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Green Bay businesses oppose roundabouts

Military Avenue project could kill district’s potential, alderman says

Paul Snyder

A nearly two-mile stretch of Green Bay’s Military Avenue is becoming the battleground for a roundabout war.

“I’m not opposed categorically to roundabouts,” said Green Bay Alderman Guy Zima. “They have their place. But Green Bay does not have a solid business district and putting them here is not going to help.”

Military Avenue has six lanes for traffic, but volume on the road does not justify its size, said Bryan Boettcher, president of the Military Avenue Business Association. City leaders spent several months discussing a $10 million project to narrow the road to four lanes and control traffic at intersections.

“We surveyed businesses and customers up and down the street,” Boettcher said. “Ninety percent of businesses said they didn’t want roundabouts. And customers, for the most part, said they don’t want to go through them to try to get to our businesses.”

Yet the Green Bay City Council still picked six roundabouts for those intersections and confirmed the decision Tuesday with a 7-5 vote.

The roundabouts won out because they are efficient in moving traffic and have worked in surrounding communities, said City Council President Christopher Wery.

“The concerns (critics) raised are not factual,” he said. “People get nervous about (roundabouts) at first, but after they’re put in wherever they’re put in, people come back.”

But it’s the waiting period for returning customers that Boettcher said he worries about.

“When the project was initially proposed, they talked about a two-year construction period, which would be a detriment to businesses on the road,” he said. “People will naturally avoid the road when construction’s going on, and with the way business is now anyway, we need everything we can to survive.”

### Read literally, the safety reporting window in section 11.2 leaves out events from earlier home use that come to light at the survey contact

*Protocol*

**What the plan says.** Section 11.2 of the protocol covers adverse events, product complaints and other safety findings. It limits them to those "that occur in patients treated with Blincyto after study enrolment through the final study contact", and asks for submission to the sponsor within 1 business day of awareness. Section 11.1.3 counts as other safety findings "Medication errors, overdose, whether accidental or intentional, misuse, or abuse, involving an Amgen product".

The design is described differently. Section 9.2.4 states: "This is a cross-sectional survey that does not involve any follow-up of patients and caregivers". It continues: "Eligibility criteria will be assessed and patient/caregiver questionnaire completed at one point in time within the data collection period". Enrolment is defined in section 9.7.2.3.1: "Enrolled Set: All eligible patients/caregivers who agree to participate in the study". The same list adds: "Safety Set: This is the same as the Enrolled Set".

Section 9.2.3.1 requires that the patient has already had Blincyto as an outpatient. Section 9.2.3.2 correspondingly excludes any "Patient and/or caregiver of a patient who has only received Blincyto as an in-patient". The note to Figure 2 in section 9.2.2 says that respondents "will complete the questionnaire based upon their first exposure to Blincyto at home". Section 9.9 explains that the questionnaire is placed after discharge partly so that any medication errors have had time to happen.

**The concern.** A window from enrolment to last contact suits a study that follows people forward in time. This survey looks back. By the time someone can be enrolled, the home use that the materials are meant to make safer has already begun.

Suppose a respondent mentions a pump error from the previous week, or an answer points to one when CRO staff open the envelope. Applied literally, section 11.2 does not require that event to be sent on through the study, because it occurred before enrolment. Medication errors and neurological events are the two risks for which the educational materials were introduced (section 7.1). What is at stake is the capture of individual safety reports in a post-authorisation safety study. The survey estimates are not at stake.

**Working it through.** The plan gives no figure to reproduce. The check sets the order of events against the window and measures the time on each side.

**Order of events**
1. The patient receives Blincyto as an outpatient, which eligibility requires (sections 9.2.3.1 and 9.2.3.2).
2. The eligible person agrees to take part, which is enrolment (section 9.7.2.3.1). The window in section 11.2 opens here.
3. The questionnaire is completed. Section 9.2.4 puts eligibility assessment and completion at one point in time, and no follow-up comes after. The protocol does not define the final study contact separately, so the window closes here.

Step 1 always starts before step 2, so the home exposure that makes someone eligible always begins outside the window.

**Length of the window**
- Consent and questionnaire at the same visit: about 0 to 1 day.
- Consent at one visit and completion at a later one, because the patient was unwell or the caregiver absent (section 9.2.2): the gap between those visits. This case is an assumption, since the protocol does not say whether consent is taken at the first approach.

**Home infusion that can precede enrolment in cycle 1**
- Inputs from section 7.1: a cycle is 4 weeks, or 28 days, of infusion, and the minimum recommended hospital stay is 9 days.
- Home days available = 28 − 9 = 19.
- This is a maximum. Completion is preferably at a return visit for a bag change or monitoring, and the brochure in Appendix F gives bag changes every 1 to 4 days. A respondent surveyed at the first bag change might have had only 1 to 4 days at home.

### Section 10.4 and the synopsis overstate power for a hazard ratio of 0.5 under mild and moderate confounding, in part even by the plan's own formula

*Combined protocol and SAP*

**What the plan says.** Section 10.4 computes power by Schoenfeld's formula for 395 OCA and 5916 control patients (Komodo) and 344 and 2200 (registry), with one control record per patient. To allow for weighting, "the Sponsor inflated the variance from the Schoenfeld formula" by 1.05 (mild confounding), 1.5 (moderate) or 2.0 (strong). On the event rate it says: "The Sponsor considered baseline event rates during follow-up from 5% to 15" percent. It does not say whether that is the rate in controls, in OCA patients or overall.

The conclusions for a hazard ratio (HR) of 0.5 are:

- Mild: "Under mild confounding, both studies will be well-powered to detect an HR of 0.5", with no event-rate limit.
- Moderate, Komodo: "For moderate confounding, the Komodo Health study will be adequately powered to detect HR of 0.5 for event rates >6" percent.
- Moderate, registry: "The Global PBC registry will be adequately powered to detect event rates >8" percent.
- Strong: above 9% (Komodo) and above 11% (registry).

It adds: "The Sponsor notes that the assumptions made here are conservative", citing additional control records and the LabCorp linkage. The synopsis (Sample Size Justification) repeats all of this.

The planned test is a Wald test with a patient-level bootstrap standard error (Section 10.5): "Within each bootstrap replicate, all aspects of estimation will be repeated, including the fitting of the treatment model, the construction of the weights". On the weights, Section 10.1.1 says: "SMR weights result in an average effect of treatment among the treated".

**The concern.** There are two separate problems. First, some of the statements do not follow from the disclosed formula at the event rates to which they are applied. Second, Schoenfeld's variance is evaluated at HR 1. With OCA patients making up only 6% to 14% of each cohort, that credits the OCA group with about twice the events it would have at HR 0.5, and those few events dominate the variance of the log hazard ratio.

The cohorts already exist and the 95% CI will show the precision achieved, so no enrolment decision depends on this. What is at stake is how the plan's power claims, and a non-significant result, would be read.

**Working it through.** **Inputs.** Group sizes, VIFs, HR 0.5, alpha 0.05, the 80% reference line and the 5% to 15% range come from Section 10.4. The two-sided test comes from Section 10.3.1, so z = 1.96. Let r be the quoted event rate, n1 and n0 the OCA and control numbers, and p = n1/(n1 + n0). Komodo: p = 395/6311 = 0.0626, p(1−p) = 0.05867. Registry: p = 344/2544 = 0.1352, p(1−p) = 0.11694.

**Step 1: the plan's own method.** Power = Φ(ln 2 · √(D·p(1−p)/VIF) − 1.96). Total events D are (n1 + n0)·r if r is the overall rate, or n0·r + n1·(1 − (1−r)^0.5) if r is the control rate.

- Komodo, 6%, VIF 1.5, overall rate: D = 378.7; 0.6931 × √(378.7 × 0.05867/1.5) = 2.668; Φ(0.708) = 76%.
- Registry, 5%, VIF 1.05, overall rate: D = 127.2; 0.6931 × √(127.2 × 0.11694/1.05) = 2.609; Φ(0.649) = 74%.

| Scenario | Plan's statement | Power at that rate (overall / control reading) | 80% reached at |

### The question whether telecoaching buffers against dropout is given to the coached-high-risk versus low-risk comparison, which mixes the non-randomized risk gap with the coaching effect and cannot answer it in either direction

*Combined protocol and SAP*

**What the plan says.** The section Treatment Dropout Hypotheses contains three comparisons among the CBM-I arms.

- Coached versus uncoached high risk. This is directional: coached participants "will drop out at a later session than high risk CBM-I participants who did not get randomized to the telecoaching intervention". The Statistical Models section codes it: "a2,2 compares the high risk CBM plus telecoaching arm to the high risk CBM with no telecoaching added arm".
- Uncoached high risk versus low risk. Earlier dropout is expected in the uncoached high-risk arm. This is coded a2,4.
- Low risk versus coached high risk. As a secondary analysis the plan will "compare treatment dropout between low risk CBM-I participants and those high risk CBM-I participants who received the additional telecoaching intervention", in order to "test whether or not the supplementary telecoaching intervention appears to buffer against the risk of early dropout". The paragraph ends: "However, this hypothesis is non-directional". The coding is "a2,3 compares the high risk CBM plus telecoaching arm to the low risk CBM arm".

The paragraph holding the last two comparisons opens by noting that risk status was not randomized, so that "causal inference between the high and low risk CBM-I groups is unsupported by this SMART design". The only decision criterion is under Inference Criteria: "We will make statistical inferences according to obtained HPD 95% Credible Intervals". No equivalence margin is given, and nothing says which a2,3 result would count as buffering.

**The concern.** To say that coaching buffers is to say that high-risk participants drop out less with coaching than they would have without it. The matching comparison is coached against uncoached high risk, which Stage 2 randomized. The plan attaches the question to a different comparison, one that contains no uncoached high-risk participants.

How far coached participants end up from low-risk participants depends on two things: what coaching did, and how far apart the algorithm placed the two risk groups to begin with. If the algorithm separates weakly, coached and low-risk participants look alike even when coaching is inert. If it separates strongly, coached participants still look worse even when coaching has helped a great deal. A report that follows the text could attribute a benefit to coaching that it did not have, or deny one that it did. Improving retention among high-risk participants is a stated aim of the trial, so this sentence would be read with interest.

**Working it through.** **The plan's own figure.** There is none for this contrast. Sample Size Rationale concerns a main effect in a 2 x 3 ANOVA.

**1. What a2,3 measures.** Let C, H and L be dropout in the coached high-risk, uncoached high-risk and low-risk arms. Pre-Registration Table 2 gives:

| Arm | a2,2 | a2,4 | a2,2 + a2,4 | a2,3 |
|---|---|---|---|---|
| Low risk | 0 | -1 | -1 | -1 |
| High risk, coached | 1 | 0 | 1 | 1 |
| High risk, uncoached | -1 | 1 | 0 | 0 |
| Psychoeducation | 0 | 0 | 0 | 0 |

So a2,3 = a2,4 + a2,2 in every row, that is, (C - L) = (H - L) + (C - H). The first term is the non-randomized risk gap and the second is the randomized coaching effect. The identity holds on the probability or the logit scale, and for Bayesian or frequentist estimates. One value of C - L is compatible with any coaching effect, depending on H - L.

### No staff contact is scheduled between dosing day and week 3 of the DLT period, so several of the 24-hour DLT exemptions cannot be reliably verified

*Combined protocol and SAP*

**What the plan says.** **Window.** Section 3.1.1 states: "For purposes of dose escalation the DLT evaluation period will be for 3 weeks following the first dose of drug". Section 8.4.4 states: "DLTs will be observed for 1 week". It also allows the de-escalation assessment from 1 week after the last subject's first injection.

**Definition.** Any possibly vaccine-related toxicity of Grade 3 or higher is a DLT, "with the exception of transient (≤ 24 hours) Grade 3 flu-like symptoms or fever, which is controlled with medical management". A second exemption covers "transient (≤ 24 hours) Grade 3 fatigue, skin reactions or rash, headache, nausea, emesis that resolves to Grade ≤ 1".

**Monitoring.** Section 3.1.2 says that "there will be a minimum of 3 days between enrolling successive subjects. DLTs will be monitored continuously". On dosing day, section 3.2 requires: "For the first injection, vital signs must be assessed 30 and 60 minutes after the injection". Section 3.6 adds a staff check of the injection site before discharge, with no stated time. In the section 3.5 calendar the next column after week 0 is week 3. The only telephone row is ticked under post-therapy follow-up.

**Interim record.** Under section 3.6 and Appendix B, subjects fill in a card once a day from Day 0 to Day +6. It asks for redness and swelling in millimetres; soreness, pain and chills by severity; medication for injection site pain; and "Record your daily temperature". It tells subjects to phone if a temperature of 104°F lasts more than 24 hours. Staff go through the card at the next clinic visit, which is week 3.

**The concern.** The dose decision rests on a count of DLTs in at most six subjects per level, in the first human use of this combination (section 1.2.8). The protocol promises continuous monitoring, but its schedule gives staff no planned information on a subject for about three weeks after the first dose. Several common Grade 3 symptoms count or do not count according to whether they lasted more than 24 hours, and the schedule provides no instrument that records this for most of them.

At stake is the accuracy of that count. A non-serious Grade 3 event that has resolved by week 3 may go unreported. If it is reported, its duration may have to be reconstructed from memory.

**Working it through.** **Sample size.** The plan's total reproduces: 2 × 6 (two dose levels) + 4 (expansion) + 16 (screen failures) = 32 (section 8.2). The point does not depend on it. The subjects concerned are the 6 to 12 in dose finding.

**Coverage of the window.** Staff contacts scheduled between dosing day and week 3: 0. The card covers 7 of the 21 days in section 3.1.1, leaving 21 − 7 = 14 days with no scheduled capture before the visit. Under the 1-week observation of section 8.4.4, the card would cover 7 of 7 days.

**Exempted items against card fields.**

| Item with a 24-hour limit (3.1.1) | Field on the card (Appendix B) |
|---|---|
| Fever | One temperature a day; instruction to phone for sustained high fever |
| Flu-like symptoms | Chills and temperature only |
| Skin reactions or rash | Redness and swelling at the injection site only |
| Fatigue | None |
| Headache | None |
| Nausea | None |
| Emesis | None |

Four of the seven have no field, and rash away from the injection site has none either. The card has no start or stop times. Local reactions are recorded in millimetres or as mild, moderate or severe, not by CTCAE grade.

The city has since reduced the project timeline to one year, but with the addition of roundabouts and the time it will take people to adjust, Boettcher said, it still will take two years to get traffic back on Military Avenue.

And once traffic returns, Zima said, the roundabouts likely will cause problems. He said residents still could petition the city for a referendum.

“The fact is that roundabouts aren’t a friendly thing for the area,” Zima said. “Can you imagine 45,000 cars on Military Avenue going through roundabouts when a Packers game lets out?”

But Boettcher said there could be a truce in the roundabout battle if the city pays more attention to the street’s business district.

“The city’s also talked about plans to use (tax-incremental financing) to grow the area,” he said. “Our biggest concern was always that development of the area’s been neglected by the city. Whether the roundabouts are the right or wrong choice, it could take years to know for certain, but for now, it’s the choice the city made.”

It is simply counterintuitive, Zima said, to improve the district after adding roundabouts.

“They made it six lanes in the first place in anticipation of traffic counts, but the city ended up neglecting the area,” he said. “The street does have a lot of potential, and this might be our last chance at making a good, solid corridor for retail business.

“But with roundabouts, we’re just consigning it to nothing more than a local street.”

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